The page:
~ Clarice Lispector, “Letters to Hermengardo” from The Complete Stories.


Saturday Morning


I come into this small room and take a seat on the floor.
I don’t expect miracles.
But I have given myself a sacred space,
and now I simply offer myself the even greater gift of time to use it.
Someday, perhaps, something will happen here.
For now, I love this room,
this emptiness, the fading light, my own quiet company.
I am learning, by sitting, to become,
in the words of Terry Tempest Williams,
“a caretaker of silence, a connoisseur of stillness, a listener of wind.”

~ Katrina Kenison, Magical Journey: An Apprenticeship in Contentment 


Be silent. Listen. Let it overflow.



It started from the inside out. (Word!)


Poetry approached me in that chaos of raw inverted power and leaned over and tapped me on the shoulder, said, “You need to learn how to listen, you need grace, you need to learn how to speak. You’re coming with me.” I did not walk off into the sunset with poetry, or hit the town with a blaze of gunfire with poetry guarding my back. Rather, the journey toward poetry worked exactly as the process of writing a poem. It started from the inside out, then turned back in to complete a movement. And then on and on in the manner of a ripple in water, a song in the air.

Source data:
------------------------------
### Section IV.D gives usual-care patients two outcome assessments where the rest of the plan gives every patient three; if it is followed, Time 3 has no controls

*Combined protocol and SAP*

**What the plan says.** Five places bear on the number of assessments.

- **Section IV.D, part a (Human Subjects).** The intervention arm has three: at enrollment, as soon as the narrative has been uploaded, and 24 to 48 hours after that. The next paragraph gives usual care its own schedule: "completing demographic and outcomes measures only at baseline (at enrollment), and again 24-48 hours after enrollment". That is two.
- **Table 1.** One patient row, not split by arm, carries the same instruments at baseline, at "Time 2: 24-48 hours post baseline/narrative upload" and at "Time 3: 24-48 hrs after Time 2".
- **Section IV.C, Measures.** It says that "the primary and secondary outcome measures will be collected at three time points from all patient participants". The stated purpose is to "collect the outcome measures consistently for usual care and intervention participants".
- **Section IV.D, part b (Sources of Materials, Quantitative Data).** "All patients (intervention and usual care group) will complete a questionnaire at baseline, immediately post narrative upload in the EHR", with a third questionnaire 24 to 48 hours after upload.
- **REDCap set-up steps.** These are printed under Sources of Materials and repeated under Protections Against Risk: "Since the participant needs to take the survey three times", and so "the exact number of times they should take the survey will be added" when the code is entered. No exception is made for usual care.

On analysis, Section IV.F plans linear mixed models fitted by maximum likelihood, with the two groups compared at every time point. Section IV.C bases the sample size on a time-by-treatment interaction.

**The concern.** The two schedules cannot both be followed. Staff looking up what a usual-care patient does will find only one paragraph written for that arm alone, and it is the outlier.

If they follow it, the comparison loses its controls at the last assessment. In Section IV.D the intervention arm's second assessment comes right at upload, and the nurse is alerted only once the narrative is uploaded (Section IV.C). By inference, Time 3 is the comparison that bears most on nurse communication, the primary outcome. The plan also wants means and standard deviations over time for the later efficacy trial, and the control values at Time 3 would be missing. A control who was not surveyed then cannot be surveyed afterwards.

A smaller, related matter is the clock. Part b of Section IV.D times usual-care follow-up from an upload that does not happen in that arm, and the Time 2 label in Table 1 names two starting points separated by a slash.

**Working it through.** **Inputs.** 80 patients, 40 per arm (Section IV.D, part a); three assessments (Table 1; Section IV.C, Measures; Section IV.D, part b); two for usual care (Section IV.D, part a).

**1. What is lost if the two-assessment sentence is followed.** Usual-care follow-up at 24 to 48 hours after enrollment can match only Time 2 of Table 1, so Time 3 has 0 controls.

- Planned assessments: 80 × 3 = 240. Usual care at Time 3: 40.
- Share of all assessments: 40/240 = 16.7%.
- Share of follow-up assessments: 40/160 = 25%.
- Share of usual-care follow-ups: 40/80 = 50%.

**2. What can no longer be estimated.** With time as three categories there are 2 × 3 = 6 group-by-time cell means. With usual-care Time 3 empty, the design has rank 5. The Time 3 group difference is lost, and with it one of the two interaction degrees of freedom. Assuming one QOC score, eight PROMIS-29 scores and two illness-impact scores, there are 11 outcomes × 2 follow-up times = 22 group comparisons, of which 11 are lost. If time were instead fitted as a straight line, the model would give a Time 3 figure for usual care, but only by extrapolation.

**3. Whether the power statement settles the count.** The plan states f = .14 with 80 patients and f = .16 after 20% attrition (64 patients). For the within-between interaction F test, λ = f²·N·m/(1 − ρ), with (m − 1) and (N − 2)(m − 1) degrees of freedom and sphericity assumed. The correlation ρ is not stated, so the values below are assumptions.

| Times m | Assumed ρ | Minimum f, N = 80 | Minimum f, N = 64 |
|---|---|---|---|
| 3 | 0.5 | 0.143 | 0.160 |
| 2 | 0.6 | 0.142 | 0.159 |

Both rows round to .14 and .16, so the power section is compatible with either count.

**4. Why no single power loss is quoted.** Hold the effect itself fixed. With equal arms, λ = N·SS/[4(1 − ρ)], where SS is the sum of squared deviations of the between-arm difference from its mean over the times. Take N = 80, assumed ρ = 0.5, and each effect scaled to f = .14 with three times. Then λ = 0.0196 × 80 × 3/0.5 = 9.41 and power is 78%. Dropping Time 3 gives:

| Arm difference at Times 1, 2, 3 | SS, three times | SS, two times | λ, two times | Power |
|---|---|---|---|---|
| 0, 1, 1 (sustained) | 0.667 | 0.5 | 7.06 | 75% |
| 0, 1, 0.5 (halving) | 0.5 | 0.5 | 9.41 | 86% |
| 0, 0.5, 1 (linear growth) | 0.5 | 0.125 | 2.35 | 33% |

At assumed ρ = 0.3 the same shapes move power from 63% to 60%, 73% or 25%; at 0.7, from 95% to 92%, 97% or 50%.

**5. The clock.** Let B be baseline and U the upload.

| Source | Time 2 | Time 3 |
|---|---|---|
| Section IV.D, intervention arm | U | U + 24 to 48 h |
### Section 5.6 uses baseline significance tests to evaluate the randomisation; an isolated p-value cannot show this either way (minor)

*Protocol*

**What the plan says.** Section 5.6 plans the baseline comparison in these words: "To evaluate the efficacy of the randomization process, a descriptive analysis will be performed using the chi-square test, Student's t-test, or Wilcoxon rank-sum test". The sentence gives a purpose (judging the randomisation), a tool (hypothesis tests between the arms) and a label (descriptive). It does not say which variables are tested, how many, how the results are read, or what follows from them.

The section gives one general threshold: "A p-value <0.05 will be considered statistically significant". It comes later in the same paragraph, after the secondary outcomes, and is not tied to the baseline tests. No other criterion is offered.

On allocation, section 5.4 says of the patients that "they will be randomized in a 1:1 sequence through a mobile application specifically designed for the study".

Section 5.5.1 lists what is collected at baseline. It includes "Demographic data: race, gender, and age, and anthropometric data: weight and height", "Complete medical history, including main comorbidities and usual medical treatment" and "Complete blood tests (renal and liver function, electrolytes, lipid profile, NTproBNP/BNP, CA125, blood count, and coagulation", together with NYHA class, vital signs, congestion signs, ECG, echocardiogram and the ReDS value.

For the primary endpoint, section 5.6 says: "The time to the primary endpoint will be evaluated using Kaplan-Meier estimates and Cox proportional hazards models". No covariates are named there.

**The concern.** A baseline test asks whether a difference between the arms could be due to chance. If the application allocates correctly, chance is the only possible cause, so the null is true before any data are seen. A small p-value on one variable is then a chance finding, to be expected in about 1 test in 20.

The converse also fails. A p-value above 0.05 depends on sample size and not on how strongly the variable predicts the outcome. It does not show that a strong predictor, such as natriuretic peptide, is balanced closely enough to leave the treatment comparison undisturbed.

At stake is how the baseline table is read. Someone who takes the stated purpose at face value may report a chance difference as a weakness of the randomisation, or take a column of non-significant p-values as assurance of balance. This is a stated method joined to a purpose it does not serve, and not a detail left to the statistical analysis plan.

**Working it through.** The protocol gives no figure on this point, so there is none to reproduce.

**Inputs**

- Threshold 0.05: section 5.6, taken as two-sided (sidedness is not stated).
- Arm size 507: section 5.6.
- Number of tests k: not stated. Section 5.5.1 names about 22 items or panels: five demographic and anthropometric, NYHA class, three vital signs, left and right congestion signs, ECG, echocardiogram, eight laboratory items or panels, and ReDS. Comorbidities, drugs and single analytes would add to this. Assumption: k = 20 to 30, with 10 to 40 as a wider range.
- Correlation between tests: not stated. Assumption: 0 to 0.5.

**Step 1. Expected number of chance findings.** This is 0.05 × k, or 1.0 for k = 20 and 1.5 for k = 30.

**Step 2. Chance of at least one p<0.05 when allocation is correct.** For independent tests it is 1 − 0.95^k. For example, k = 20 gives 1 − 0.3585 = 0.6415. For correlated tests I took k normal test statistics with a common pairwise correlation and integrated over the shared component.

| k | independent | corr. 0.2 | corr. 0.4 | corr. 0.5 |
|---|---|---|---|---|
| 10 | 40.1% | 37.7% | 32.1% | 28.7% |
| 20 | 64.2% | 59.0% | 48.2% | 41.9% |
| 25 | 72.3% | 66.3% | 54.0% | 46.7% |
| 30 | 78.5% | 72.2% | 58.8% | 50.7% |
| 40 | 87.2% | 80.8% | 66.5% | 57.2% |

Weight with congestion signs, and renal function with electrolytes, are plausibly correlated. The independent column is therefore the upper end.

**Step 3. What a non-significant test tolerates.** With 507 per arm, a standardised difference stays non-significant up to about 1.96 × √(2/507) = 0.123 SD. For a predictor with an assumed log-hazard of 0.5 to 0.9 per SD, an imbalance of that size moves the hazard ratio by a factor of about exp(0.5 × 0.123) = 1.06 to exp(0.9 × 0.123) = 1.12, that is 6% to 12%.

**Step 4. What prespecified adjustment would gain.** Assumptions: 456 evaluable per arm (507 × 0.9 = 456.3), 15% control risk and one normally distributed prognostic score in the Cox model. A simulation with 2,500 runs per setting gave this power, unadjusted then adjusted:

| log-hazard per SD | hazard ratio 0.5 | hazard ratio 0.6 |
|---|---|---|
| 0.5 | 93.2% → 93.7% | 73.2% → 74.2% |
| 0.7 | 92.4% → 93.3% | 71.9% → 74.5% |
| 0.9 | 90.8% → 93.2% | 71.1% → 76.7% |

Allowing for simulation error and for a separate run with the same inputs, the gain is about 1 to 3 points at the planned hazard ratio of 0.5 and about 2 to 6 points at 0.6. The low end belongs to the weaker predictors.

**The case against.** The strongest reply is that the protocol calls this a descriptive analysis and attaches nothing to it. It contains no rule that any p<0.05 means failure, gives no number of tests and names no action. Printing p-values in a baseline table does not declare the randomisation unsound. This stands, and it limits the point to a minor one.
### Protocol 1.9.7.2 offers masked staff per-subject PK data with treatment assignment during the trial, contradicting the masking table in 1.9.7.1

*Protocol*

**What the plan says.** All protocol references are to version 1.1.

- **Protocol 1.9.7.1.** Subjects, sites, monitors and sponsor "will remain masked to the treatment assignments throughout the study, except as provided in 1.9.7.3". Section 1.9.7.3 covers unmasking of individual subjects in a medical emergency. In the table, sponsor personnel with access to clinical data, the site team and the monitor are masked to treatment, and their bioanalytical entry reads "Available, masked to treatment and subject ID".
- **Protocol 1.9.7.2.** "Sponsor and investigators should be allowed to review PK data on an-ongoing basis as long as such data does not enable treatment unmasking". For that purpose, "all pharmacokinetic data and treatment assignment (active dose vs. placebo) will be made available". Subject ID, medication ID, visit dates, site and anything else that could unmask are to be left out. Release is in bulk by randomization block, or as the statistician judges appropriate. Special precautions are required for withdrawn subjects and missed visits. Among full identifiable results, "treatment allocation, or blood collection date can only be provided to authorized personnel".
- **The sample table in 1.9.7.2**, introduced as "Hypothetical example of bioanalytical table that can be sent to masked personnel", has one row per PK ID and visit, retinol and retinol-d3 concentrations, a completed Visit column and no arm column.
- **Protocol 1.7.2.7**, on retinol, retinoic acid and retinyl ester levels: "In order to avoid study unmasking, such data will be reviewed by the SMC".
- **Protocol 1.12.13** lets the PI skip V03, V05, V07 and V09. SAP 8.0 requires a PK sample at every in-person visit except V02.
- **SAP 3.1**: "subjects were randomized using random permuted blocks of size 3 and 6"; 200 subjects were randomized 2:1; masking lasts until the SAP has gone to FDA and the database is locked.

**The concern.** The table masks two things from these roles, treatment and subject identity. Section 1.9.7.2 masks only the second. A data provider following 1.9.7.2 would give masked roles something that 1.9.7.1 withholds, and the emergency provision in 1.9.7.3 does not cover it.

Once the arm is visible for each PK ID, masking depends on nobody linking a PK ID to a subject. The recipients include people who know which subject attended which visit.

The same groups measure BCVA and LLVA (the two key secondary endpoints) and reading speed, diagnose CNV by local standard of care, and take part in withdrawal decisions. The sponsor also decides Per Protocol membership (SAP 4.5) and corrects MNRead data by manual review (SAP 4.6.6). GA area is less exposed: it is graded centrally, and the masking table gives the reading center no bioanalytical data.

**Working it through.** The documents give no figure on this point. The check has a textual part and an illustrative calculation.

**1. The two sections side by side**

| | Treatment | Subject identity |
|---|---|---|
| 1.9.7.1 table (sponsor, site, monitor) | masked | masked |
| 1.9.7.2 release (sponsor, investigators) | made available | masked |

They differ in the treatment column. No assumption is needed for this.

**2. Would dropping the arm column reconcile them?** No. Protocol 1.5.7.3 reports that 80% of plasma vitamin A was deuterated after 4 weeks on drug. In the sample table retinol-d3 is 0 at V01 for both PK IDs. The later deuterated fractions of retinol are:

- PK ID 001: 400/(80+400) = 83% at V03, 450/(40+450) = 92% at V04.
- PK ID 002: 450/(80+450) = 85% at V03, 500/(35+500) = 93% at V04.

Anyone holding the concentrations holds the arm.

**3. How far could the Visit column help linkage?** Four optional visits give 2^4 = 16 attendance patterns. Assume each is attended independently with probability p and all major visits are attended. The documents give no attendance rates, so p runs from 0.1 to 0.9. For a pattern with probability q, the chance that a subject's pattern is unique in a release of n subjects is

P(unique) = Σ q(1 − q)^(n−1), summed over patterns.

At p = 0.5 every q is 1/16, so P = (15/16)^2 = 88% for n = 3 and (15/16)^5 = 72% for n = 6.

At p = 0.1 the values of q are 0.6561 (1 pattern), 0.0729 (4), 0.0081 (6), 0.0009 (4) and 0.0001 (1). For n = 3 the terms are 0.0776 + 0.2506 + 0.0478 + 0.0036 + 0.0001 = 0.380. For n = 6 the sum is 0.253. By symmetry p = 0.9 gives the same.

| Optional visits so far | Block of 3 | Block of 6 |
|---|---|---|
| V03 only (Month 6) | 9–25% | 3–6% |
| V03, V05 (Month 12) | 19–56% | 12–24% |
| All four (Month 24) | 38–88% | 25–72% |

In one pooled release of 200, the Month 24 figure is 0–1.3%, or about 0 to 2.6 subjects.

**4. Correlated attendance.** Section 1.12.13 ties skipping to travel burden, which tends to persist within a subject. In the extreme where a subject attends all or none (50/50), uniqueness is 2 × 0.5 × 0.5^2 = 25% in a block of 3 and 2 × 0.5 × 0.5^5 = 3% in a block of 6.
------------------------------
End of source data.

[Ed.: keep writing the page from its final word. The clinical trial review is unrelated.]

~ Joy Harjo, Introduction to How We Became Human: New and Selected Poems 1975-2002


Turn it.


There is a tendency in the West to be convinced of the badness of human nature… It is essential that we be convinced of the goodness of human nature, and we must act as though people are good. We have no reason to think that they are bad. […]